The multiple values of Daniel Murphy

Pending his physical, Washington has inked Daniel Murphy to a three-year, $37.5 million deal. In my research, it became clear to me that by simply adding this one player, Washington has addressed multiple areas of need in a contract that is economically sound.

To more properly spell out exactly how Daniel Murphy is a value “multiplier,” I’ve split this analysis into two parts: his offense and his defense. He’s rightly known for being an above-average hitter, and he’s also rightly known for being a sub-par defensive player. Both of these are simplifications. To wit, Murphy is a fantastic, interesting lefty hitter whose defense isn’t as god-awful as advertised, and who offers Washington more depth and flexibility.

Let’s start with his offensive game. Here’s a comp to open the discussion about the type of run-generation Murphy brings to the table.

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Player A is Ben Zobrist; player B is Murphy. In general, Zobrist is a superior player. He walks more and strikes out less. He generated more FanGraph WAR value in that by a good margin. And he’s been paid accordingly, getting a four-year, $56 million deal from Chicago. He’s also four years older than Murphy. Now let’s look at these players in a slightly different light:

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In players A and B, we have essentially equivalent high-contact-rate hitters. The contact rate metric is self-explanatory – rate of contact made on the ball. The “z-contact” rate shows that both A and B make contact on pitches in the strike zone at huge clips. And we see that neither player swing and miss (hence, “swinging strike rate”) very often. In this table, player A is Zobrist and B is Murphy.

I was going to call Murphy a “poor man’s Zobrist” – a similar-but-worse, low-strikeout, some-pop type of hitter – but I believe that is probably too dismissive of the offensive skill set Murphy brings to the table. He’s not a switch hitter and his on-base numbers aren’t what Zobrist’s are, but he’s no slouch.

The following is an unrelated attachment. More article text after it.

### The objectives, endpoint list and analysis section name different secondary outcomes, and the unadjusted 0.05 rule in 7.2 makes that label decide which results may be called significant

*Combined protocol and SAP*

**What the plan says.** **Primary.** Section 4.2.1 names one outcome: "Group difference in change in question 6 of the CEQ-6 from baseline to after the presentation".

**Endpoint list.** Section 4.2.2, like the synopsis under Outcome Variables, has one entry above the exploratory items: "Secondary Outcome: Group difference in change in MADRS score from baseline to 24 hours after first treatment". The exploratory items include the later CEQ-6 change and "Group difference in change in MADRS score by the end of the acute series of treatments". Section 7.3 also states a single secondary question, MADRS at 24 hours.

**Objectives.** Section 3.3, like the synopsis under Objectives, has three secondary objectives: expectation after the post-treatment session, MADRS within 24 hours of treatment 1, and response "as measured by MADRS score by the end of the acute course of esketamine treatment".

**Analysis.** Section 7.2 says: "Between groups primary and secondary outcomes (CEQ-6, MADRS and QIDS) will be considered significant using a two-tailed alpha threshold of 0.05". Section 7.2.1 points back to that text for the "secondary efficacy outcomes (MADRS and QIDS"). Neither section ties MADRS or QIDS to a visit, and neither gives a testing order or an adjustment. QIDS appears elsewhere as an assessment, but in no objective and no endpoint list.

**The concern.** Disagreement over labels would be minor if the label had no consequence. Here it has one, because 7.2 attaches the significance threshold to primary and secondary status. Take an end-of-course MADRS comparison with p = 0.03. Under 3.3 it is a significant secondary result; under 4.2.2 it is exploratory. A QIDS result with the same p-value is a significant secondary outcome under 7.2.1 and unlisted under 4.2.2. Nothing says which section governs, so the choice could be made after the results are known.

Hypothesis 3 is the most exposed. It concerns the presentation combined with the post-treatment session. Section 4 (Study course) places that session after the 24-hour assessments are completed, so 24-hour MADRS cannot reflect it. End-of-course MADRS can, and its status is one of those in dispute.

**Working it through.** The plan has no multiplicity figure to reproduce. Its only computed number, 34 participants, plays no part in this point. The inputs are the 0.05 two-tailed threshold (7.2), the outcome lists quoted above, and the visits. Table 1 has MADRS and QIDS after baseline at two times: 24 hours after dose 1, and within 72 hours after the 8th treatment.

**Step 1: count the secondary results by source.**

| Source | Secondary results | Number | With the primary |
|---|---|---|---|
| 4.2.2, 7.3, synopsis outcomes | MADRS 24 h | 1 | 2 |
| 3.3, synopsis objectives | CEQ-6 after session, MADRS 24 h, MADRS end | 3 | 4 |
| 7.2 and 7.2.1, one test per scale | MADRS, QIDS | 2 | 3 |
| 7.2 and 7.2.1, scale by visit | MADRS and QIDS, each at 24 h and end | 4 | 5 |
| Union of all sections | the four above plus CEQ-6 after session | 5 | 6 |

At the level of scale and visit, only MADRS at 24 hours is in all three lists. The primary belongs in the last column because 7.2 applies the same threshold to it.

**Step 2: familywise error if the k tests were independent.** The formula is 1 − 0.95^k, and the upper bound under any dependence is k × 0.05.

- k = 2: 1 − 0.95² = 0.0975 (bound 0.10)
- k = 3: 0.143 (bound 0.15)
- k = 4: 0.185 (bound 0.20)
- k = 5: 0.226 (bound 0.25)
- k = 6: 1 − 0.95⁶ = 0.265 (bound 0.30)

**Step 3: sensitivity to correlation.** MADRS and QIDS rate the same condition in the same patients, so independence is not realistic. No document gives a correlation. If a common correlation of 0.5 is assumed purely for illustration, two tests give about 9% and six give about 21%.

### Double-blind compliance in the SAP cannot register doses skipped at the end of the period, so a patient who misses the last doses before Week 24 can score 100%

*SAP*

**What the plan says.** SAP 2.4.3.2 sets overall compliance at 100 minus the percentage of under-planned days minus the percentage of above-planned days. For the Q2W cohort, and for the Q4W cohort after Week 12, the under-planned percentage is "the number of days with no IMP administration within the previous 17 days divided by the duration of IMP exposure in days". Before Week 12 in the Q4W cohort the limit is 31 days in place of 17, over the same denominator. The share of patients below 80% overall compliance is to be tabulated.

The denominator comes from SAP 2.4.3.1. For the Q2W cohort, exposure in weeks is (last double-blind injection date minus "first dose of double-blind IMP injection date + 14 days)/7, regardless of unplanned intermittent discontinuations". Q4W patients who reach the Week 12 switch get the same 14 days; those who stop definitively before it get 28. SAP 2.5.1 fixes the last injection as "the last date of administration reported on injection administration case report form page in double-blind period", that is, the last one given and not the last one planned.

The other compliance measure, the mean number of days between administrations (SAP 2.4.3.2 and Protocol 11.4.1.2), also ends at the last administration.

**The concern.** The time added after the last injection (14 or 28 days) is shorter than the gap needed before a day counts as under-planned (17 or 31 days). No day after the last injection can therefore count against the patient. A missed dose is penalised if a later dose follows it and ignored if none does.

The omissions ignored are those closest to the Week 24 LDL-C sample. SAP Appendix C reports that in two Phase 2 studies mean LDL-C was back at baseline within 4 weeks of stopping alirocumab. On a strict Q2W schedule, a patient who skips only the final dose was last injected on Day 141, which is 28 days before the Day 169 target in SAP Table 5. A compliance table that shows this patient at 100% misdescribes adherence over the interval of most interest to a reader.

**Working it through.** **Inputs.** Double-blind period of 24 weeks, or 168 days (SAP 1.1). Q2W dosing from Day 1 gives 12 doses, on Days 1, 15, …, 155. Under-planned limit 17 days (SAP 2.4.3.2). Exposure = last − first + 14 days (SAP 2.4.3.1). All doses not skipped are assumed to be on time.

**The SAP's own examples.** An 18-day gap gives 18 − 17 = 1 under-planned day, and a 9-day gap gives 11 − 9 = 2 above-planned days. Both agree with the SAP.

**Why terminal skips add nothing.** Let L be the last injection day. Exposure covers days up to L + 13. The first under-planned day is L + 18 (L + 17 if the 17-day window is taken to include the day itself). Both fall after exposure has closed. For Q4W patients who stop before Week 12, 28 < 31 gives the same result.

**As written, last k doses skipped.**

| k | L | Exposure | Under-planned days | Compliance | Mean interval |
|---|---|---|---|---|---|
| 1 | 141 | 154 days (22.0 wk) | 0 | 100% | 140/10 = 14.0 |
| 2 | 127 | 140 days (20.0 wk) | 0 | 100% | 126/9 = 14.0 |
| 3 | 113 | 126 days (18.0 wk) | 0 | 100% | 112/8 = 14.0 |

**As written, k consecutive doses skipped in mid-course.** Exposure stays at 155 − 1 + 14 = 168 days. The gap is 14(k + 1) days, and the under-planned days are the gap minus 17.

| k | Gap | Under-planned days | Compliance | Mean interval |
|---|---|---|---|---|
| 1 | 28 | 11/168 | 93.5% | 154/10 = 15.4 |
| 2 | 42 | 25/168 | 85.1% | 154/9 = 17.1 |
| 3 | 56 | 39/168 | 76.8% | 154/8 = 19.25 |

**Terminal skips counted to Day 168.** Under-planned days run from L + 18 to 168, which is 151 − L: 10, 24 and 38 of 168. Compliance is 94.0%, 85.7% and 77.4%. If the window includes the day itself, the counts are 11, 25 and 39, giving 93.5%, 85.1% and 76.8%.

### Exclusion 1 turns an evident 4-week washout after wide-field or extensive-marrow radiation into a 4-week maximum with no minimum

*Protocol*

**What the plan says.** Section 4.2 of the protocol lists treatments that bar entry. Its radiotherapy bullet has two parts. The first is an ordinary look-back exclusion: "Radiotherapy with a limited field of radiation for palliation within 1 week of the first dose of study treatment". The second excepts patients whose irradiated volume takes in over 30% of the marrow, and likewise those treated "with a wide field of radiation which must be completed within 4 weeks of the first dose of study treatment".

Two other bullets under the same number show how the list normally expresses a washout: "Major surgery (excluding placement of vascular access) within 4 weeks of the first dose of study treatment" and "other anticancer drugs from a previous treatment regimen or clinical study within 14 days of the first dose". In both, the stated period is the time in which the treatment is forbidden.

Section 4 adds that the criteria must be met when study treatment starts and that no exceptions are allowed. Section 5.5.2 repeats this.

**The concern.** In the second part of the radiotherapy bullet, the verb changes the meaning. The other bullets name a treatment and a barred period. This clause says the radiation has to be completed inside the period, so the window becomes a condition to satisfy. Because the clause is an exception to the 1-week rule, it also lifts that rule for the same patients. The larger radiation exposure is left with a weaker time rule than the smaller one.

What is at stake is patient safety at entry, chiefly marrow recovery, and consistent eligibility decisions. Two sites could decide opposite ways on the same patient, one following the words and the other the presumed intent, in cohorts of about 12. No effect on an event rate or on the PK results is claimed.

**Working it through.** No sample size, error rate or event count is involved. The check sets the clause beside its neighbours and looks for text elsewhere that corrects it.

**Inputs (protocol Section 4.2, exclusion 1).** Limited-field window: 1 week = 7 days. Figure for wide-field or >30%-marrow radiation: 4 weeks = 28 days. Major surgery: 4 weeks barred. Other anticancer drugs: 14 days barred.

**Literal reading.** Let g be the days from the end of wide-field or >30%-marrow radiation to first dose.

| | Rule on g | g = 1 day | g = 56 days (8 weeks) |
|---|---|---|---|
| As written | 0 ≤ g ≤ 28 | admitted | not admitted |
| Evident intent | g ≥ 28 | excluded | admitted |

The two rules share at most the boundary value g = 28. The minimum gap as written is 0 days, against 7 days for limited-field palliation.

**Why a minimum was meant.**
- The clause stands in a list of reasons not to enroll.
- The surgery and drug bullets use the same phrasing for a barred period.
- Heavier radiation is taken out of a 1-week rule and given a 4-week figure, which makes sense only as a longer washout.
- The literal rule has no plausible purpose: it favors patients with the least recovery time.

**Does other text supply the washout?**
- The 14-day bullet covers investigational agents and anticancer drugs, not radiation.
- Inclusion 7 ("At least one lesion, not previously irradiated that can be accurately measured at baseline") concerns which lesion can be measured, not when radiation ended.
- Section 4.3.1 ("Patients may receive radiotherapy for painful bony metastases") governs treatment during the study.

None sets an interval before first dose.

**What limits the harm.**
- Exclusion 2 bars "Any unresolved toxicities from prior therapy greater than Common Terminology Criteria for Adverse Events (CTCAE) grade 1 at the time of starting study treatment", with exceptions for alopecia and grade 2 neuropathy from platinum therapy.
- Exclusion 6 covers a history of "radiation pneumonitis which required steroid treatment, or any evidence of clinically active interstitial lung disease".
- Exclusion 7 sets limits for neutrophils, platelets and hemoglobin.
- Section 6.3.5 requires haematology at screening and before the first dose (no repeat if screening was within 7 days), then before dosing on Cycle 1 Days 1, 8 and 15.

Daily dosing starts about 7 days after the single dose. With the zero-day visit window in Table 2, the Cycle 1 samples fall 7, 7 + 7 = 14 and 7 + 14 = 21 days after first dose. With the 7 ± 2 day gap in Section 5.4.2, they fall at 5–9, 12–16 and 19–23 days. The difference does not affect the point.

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(Courtesy of Baseballsavant.com/Daren Willman)

This is a fascinating spray chart because it shows a player who distributes the ball basically evenly all over the diamond. Murphy’s home run power is almost entirely to the pull side. (Nearly all players show more power when pulling the ball, so this is not a major abnormality.) In general, Murphy has made his living lashing singles and doubles across the field.

A medium-power, contact-scattering machine is something the Nats sorely lacked in 2015. (In fairness: Washington had Clint Robinson, an underrated, medium-contact, ball-scattering lefty, but a guy without an obvious position on defense, and Robinson was also decidedly more pull-pronounced than Murphy.)

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(Courtesy of Baseballsavant.com/Daren Willman)

In 2015, we see a slight uptick in Murphy’s pull tendencies, which actually neatly aligns with his uptick in slugging percentage (remembering that is a relationship between pull and power.) Still, this is a functionally shift-proof hitter. That is a rare and useful trait.

One last aspect to consider on the offensive side of the Murphy equation: he’s a lefty. We’ve heard all offseason that the Nats want to get more balanced, more left-handed. This scarcity of good left-handers is not a mere theoretical problem. The National League East division contains some of the best right-handed pitching in the game. Matt Harvey, Jacob deGrom, Noah Syndergaard and (at this point) Jose Fernandez all come to mind. Aaron Nola in Philadelphia is coming on strong, and the Phillies recently added touted prospects Mark Appel and  Vincent Velasquez to their plans – that’s more intra-division righty talent to consider.

The non-Harper left-handed options boil down to the aforementioned Robinson and Matt Den Dekker, both of whom are excellent subs, excellent depth and bench-type players, but not really starters.

The probable starting shortstop, Danny Espinosa, is a premium defensive player who can switch hit with some pop. But generally, Espinosa is just nowhere near Murphy offensively. Murphy’s career OPS (.755) is about sixty points higher than Espinosa’s .692 mark; Murphy draws walks twice as often (a BB/K of 0.495 to Espinosa’s 0.253) and strikes out much less (posting a 12.2% K rate against 27.8% for Espinosa.)

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So Murphy is not only a great ball-spraying contact machine, he’s also a lefty who rakes against righties.

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